Barclays Africa ‘s trade finance future uncertain

Global Trade Review: Barclays Africa’s trade and export finance future will be in the hands of the bank’s next majority shareholder after Barclays reduces its 62.3% stake to around 20% over the next two to three years. Read more

US Imposes 266 percent tariffs on some Chinese steel imports

Wall Street Journal: The Department of Commerce Tuesday imposed preliminary duties on imports of cold-rolled steel, used to make auto parts, appliances and shipping containers, from seven countries including China, whose steelmakers were slapped with a massive tariff. Read more

Recent Articles: Caribbean Trade Law & Development Blog

US President Obama’s Trade Agenda – 2016

Barbados’ Passport Tops Caribbean Passports in Ease of Visa-free Travel

For past issues, please visit here.

Alicia Nicholls, B.Sc., M.Sc., LL.B. is a trade and development consultant with a keen interest in sustainable development, international law and trade. You can also read more of her commentaries and follow her on Twitter @LicyLaw.

Jamaica tops Anglophone Caribbean on ease of doing business in Doing Business Report 2016

Alicia Nicholls

Jamaica can boast of being ranked as the easiest place to do business among countries of the English-speaking Caribbean, according to the World Bank’s Doing Business Report 2016. Jamaica has an overall rank of 64 out of 189 economies surveyed in the report, improving seven places from a ranking of 71 last year. Jamaica was not only the highest ranked of the English speaking Caribbean countries but was second only to Puerto Rico (57) out of all Caribbean countries. Jamaica was also the only Caribbean economy ranked among the ‘top 10 improvers’ in terms of performance on the Doing Business indicators in 2014/2015.

Now in its 13th year of publication, the 2016 edition of the Report entitled ‘Measuring Regulatory Quality and Efficiency’ ranked 189 economies globally on the ease of doing business based on 10 indicators which measure and benchmark regulations which pertain to local small to medium-size enterprises throughout their life cycle. The indicators were: starting a business, dealing with construction permits, getting electricity, registering property, getting credit, protecting minority investors, paying taxes, trading across borders, enforcing contracts and resolving insolvency. Although presented in the economy profiles, labor market regulation indicators are not included in the aggregate ease of doing business ranking this year.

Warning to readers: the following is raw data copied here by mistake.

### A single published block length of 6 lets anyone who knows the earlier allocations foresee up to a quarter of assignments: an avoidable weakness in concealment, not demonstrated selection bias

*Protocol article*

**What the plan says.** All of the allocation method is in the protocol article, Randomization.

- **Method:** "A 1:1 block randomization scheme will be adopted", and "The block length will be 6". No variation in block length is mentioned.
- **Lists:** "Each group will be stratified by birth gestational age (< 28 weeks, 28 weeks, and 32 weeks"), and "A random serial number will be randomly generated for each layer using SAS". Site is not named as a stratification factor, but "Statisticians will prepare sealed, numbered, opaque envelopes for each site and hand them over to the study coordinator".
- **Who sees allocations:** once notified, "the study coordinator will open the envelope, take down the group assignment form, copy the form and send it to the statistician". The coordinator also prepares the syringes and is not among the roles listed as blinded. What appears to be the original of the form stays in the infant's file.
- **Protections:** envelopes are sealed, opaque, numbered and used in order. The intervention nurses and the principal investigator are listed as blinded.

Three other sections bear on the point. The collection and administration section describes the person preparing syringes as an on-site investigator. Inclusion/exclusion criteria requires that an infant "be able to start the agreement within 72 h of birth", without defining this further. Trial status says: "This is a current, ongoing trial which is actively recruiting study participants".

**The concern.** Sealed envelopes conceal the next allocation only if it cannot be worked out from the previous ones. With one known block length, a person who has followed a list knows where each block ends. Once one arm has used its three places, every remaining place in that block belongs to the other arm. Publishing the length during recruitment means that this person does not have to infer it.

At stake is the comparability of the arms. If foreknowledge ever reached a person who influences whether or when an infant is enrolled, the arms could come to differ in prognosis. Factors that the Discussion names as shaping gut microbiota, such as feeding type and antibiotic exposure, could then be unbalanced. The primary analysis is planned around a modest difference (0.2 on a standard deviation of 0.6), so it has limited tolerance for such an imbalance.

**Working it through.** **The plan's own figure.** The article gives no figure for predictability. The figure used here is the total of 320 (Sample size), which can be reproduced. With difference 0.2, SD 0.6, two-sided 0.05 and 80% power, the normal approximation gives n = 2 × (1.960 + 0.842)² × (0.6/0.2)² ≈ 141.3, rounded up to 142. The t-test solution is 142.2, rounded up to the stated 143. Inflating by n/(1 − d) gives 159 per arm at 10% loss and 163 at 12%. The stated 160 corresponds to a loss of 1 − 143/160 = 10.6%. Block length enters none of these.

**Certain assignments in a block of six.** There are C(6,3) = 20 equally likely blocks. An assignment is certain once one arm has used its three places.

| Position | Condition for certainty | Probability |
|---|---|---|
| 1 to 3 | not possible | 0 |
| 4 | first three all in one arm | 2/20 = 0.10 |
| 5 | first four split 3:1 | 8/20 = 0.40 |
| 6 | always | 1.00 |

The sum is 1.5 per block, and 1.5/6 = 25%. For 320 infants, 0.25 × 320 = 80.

On two of the indicators Jamaica ranked among the top 10 economies globally, namely ‘ease of starting a business’ (9) and ‘getting credit’ (7, tied with Puerto Rico). Its lowest rankings were in regards to ‘trading across borders’ (146), ‘paying taxes’ (146) and ‘registering a property’ (122).

Several reforms introduced by Jamaica during the 2014/2015 period were deemed to have made business easier including, streamlining internal procedures for starting a business,  implementing a new workflow for processing building permit applications, by encouraging taxpayers to pay their taxes online, introducing an employment tax credit, just to name a few. However, the introduction of a minimum business tax, the raising of the contribution rate for the national insurance scheme paid by employers and increased rates for stamp duty, the property tax, the property transfer tax and the education tax were viewed less favourably.